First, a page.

The first online event in the Transport Week series concluded last week, marking a successful start to a new format. During the webinar, various experts discussed the current port market situation and investor moods. Presentation and analysis of Port of Gdynia’s Outer Port project was a highlight of the meeting, offering a closer look at benefits of private-public partnerships (PPPs) for infrastructure investments.
Bogdan Ołdakowski (Actia Forum) opened the webinar with an in-depth analysis of the changes to the container market in Europe, the Baltic Sea Region (BSR) and Poland, illustrating the impact of the COVID-19 pandemic on turnover records.
The TOP3 European ports remain unchallenged. Rotterdam stays in first place, having handled well over 14m TEU in 2019, followed by Antwerp, with nearly 12m TEU and Hamburg, with approx. 9m TEU. St. Petersburg leads the pack in the BSR, with approx. 2.5m TEU, closely followed by Gdańsk. It is worth noting, that overall, the Polish ports strengthened their lead in the region, staying ahead of Russia by approx. 400k TEU.
As to be expected, the pandemic took its toll on turnover numbers. In H1 2020 the container market registered drops in all three regions mentioned above. Overall, the European container market shrunk by 6.94%, a number similar to the drops in the BSR (-6.57%) and Poland (-6.61%). While Q3 2020 saw some slight recovery, it is currently impossible to predict mid- to long-term effect of the coronavirus, as it is highly dependent on the type of restrictions countries all over the world decide to implement in the coming months.
With economies slowing down, investors’ may become wary of embarking on new projects. According to Maciej Ziomek (Ernst & Young), over the past years, approx. half of private infrastructure investment in the transport sector was made up by roads, tunnels and bridges subsectors. Out of the rest, heavy rail was the fastest growing one, while the port sector enjoyed least growth of all. A further, sharp decline can be expected in 2020, given the fall in transport activities and delays in project preparation related to lockdowns and other restrictions being enforced due to the ongoing pandemic.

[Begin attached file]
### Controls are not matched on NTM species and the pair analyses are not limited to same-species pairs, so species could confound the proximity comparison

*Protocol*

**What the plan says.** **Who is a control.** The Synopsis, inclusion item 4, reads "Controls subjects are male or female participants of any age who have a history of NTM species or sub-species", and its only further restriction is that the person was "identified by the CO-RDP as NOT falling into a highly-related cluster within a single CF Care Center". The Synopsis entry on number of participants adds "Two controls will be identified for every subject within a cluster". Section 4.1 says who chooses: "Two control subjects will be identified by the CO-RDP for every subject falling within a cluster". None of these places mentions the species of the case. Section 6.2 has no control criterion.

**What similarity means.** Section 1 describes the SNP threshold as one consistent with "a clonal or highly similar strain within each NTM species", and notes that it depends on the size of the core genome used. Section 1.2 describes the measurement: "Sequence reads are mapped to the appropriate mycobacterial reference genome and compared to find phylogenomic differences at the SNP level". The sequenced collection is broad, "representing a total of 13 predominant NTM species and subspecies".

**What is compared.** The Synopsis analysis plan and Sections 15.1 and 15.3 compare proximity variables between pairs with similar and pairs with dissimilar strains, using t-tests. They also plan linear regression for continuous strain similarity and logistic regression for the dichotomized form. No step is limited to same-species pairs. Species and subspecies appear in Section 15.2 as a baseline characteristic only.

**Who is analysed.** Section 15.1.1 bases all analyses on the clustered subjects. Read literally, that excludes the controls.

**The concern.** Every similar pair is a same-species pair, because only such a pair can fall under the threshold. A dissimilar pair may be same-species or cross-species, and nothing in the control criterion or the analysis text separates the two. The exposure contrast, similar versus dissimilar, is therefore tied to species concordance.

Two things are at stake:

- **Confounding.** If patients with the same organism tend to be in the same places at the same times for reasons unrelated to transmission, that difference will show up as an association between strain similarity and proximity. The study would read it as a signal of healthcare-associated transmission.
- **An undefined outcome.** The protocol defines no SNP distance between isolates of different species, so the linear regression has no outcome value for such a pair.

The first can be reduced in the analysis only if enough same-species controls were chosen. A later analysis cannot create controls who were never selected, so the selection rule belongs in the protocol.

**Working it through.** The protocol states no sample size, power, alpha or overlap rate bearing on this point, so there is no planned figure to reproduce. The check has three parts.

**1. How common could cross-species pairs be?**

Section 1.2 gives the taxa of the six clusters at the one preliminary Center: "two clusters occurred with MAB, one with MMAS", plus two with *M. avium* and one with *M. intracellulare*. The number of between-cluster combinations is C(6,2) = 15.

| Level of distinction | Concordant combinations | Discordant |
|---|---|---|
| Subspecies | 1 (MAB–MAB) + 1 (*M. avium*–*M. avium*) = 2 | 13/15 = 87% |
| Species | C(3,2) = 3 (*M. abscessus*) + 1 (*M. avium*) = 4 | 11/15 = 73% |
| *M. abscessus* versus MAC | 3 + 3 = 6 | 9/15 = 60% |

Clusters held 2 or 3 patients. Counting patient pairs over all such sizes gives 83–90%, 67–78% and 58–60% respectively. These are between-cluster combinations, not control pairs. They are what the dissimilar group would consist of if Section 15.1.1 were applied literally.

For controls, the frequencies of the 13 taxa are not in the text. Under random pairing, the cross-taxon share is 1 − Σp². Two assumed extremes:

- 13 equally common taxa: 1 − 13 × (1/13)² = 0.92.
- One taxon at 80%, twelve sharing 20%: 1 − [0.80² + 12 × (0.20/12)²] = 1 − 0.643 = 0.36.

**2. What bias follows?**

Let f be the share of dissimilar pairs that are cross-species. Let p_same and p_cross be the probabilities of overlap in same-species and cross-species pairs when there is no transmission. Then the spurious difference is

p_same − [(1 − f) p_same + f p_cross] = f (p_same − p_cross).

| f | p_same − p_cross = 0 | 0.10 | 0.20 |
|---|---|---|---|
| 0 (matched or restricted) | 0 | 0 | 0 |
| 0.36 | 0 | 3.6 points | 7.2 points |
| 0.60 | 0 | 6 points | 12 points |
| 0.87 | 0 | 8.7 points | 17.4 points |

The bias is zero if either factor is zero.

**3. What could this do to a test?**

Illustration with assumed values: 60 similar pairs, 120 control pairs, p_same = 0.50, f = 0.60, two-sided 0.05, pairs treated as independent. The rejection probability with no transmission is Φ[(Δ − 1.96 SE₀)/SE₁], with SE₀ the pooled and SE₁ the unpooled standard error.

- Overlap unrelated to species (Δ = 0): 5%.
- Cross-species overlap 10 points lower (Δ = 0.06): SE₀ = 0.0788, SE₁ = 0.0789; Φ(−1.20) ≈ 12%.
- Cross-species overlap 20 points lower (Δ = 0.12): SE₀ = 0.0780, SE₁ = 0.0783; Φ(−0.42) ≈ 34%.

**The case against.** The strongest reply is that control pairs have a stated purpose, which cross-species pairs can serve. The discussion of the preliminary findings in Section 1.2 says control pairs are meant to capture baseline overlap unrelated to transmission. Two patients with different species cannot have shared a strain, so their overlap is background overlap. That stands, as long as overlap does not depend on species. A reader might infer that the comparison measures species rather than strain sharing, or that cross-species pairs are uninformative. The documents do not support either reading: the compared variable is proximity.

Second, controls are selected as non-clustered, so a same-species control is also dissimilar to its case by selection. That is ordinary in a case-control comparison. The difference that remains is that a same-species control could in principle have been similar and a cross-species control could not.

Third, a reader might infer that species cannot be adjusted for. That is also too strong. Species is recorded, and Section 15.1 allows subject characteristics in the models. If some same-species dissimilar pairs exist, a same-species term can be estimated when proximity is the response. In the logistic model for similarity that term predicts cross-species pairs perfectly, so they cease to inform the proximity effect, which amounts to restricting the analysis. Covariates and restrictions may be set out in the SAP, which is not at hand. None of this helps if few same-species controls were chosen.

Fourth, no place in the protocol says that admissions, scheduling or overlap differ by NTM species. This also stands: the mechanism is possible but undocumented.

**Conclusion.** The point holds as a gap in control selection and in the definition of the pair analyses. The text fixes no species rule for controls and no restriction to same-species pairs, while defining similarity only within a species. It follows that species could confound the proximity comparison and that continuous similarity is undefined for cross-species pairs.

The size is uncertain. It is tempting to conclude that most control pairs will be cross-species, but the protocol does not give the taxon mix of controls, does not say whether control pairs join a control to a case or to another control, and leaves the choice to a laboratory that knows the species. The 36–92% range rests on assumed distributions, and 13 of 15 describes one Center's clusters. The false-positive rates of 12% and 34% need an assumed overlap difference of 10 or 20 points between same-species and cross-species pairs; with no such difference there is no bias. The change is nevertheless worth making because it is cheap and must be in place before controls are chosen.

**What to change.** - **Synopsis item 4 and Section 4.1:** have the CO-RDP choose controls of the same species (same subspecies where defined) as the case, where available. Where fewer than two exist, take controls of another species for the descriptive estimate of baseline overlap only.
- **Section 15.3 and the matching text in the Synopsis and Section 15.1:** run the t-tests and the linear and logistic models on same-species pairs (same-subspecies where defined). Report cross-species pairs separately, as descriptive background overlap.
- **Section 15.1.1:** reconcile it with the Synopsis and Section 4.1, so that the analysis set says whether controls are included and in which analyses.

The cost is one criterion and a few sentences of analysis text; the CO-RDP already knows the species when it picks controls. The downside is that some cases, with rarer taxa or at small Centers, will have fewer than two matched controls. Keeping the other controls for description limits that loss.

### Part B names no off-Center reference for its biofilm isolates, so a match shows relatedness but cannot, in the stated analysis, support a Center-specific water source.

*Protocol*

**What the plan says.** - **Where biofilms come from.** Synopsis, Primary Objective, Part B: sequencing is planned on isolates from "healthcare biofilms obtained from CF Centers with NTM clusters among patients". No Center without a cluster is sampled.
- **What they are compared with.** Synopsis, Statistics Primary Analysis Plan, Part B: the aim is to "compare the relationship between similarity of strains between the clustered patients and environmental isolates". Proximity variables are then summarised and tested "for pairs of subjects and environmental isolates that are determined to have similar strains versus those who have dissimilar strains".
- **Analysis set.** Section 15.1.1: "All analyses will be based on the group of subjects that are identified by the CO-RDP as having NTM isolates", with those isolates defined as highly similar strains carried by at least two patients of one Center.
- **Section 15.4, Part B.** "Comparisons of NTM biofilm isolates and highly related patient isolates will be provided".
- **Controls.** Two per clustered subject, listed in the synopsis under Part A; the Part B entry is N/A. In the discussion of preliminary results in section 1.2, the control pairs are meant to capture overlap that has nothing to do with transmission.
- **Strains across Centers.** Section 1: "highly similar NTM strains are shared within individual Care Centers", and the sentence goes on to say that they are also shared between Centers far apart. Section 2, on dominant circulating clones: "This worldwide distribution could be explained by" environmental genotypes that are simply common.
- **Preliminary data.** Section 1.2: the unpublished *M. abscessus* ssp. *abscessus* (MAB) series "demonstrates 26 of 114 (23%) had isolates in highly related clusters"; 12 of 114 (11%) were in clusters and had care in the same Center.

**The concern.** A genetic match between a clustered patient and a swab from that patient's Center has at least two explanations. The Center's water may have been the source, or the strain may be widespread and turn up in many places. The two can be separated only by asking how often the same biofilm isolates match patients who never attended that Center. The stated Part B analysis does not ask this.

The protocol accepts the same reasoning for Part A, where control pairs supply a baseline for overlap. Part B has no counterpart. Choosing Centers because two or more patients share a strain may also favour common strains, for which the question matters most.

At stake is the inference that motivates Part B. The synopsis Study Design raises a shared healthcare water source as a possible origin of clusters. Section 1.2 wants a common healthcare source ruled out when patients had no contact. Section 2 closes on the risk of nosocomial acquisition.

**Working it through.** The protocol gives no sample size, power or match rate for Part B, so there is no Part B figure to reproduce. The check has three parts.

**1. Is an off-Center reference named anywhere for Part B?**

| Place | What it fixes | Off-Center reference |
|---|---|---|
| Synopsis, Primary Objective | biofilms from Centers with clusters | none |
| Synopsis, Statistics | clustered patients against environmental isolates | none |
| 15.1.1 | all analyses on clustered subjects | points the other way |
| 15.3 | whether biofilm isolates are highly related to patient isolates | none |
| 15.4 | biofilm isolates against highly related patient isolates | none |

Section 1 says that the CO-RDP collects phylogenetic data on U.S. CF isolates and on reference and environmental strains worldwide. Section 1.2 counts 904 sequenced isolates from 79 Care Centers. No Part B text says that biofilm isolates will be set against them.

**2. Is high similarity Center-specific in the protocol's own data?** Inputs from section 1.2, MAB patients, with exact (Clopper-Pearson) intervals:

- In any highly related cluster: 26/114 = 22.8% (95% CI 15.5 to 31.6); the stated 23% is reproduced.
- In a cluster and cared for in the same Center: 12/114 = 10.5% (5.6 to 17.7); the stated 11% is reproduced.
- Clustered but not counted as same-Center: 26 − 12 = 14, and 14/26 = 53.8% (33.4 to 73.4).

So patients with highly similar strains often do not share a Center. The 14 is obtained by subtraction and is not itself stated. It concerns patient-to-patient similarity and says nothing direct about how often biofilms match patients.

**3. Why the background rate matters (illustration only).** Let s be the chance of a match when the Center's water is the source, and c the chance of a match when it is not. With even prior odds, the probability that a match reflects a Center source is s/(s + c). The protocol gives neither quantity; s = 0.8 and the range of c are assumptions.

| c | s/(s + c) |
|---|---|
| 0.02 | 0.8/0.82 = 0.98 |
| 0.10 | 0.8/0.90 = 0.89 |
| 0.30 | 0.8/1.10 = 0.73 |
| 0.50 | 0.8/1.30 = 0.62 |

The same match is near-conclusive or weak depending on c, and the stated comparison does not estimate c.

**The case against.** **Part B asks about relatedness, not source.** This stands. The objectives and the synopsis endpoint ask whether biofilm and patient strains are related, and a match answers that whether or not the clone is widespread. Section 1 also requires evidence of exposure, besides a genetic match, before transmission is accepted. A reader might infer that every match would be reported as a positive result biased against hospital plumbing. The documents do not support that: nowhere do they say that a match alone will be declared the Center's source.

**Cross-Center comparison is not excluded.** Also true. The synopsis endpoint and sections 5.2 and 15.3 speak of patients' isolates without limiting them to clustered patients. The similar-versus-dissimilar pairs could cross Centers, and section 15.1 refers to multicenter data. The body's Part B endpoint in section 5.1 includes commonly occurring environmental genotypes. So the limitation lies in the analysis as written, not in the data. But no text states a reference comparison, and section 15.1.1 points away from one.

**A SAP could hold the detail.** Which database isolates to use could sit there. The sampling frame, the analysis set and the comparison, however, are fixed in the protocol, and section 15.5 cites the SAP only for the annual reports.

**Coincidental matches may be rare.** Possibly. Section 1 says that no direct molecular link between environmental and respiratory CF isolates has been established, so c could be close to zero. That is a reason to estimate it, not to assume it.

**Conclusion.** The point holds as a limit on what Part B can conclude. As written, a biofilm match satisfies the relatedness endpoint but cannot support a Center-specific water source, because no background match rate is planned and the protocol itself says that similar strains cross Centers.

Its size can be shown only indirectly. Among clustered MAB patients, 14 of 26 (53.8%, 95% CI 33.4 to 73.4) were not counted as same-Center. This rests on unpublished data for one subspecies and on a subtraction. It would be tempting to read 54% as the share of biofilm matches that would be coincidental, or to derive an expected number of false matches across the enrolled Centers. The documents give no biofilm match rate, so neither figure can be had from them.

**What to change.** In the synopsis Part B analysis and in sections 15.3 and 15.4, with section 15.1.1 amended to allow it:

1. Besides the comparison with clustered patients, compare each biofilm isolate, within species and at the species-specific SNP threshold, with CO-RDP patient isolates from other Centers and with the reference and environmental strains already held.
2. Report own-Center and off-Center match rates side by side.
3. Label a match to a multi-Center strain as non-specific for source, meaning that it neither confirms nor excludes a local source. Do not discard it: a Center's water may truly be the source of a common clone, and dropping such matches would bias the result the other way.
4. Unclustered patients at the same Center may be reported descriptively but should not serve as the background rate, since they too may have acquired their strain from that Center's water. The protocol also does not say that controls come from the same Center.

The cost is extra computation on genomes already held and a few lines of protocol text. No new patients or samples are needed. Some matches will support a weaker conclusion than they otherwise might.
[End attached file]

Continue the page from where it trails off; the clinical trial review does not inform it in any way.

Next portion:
Increase in maximum container ship capacity was mentioned as a possible driver for investments in ports and maritime infrastructure. Despite a slight recovery in cargo traffic, including cargo both destined for and originating in China, carriers have been slow at reintroducing ship carrying capacity. This strict capacity management may potentially result in driving up freight rates, as the supply and demand balance becomes increasingly unstable.
As for the moment, while most world ports report delays to their investment plans, a large number of these are described as only minor setbacks. Port infrastructure projects oftentimes span over decades. As such they are less susceptible to slowdowns, since the planning isn’t based solely on the market situation at one given time and possible difficulties along the road are taken into account from the beginning.
Speaking of investments, a key part of the event was the presentation on Port of Gdynia’s Outer Port project. It gave practical insight into the ins and outs of a very ambitious infrastructure development initiative. The project itself foresees the construction of a deep-water port, accompanied by a container terminal, which will increase the existing port surface to 151 ha and its cargo handling capabilities by 2.5m TEU. The expansion will allow for calls by Baltimax-size vessels.
Gdynia’s Outer Port is an example for the public-private partnership (PPP) investment formula. It enables the involved parties to profit from the experience and capital of the private sector in financing public services and projects.
The subject was further explored in a discussion panel concluding the webinar, with Lilianna Bogusz (Polish Ministry of Development Funds and Regional Policy) explaining the role of Poland’s central governmental PPP unit in the project. It is centered around supporting public authorities deciding to enter such a partnership. In case of the Outer Port project, the unit in question was involved from the earliest advisor selection stages. It also acted as intermediary with other Ministries, explaining their role in the undertaking.
Additionally, the unit is tasked with implementing guidelines for procedures related to the partnerships, striving to make them as transparent and international standard based as possible. In case of Poland, where the PPP formula is not yet well understood and, by extension, developed, it is vital to have a liaison making sure that balance is struck between risks and responsibilities of the parties involved. Only then can all expectations be met and lead to a successful completion of a project.
The webinar marks the first time the Transport Week series transitioned into the online realm. We would like to thank our Strategic Partner – Port of Gdynia – for their support and are already looking forward to further online events in the future.